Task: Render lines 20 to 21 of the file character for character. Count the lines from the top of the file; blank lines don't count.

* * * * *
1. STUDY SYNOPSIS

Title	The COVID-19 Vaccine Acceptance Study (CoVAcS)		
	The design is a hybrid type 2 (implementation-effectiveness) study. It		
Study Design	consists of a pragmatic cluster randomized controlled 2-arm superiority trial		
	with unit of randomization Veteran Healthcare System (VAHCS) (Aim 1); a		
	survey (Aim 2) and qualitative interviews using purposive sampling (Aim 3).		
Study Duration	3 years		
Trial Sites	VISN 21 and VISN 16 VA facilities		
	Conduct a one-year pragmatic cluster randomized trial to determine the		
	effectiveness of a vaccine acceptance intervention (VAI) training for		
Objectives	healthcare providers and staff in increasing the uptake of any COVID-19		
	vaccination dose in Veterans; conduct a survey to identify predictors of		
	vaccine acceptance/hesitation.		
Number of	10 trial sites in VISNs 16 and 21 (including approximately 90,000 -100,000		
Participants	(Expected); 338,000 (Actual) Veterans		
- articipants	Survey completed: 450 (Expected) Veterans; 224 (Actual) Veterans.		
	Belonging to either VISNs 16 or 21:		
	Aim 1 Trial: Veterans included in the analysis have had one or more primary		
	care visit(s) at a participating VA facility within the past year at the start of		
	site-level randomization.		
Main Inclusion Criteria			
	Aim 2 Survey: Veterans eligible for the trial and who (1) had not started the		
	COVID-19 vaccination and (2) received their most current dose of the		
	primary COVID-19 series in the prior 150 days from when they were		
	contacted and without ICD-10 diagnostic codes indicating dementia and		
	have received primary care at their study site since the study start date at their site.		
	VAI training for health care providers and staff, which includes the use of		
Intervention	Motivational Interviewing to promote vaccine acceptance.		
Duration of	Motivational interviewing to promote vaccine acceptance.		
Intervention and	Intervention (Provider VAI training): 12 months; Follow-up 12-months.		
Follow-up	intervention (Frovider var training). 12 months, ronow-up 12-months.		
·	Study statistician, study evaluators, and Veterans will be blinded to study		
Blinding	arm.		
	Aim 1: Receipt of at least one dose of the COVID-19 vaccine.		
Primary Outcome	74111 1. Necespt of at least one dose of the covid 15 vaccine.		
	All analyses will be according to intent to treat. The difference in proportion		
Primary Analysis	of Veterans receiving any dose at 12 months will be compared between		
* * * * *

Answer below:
	site-level randomization.		
Main Inclusion Criteria			